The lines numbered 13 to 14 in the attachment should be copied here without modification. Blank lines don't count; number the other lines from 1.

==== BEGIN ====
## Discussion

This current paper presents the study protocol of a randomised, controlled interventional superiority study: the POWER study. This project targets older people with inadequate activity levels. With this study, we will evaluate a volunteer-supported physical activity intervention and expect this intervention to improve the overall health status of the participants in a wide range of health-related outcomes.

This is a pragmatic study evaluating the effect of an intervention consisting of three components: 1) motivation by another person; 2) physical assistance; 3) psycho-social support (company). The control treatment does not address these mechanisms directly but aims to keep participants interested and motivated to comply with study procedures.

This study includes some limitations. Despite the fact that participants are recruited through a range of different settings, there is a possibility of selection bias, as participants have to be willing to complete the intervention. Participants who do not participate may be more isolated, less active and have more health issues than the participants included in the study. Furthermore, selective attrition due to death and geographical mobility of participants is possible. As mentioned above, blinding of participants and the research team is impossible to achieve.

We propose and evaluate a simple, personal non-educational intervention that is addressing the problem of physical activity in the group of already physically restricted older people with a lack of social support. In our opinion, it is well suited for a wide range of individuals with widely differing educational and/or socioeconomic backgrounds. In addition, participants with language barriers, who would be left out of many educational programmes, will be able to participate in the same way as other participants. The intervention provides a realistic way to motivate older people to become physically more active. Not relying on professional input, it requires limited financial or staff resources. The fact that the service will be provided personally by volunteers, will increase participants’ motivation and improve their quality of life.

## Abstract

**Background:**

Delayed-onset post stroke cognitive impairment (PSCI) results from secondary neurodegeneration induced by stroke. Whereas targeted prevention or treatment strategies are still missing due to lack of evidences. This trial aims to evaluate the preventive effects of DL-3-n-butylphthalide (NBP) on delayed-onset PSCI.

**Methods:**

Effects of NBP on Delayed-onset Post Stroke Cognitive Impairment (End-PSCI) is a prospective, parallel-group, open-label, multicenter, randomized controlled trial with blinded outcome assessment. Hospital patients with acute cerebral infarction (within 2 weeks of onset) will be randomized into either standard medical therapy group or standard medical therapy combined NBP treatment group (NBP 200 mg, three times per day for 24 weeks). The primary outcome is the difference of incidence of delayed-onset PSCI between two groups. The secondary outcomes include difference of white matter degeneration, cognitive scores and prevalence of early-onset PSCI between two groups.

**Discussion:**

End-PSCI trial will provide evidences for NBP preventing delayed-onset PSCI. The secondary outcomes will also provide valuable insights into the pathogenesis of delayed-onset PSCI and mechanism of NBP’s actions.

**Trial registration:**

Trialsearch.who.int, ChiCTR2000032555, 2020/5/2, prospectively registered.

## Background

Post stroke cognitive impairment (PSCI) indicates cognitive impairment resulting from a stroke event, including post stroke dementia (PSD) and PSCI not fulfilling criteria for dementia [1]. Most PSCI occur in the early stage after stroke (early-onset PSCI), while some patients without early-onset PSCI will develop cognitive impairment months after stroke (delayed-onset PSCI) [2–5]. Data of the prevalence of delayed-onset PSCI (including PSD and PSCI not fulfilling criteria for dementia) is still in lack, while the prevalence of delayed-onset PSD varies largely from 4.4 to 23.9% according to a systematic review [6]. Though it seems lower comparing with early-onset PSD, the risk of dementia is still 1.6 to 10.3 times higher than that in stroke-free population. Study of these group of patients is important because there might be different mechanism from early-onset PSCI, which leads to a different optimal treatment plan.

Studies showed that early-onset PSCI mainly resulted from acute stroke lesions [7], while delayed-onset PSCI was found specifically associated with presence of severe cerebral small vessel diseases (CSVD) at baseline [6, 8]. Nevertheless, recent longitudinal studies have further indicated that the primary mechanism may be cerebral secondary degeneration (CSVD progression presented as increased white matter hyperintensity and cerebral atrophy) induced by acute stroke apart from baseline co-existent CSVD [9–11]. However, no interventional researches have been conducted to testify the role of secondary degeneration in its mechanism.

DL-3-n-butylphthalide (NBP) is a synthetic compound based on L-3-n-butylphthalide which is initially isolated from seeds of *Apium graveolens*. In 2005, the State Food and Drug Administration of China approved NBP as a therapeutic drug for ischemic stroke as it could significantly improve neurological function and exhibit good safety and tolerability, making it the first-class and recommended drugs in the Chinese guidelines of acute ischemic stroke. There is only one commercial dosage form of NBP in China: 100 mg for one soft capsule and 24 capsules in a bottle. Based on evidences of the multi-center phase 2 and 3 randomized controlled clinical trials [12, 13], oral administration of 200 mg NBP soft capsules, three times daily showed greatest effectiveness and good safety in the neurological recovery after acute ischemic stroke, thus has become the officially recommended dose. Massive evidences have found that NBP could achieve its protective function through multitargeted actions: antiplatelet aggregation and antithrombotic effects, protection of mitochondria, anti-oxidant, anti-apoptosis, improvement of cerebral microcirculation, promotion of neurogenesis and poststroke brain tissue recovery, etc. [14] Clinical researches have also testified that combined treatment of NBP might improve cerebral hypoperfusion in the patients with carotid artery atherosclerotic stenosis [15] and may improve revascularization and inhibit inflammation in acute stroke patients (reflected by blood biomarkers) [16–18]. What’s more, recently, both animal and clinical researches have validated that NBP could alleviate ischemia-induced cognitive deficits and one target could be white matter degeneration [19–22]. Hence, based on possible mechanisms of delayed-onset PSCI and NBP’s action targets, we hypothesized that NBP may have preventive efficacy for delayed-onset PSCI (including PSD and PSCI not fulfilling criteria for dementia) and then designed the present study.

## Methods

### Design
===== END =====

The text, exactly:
**Trial registration:**

Trialsearch.who.int, ChiCTR2000032555, 2020/5/2, prospectively registered.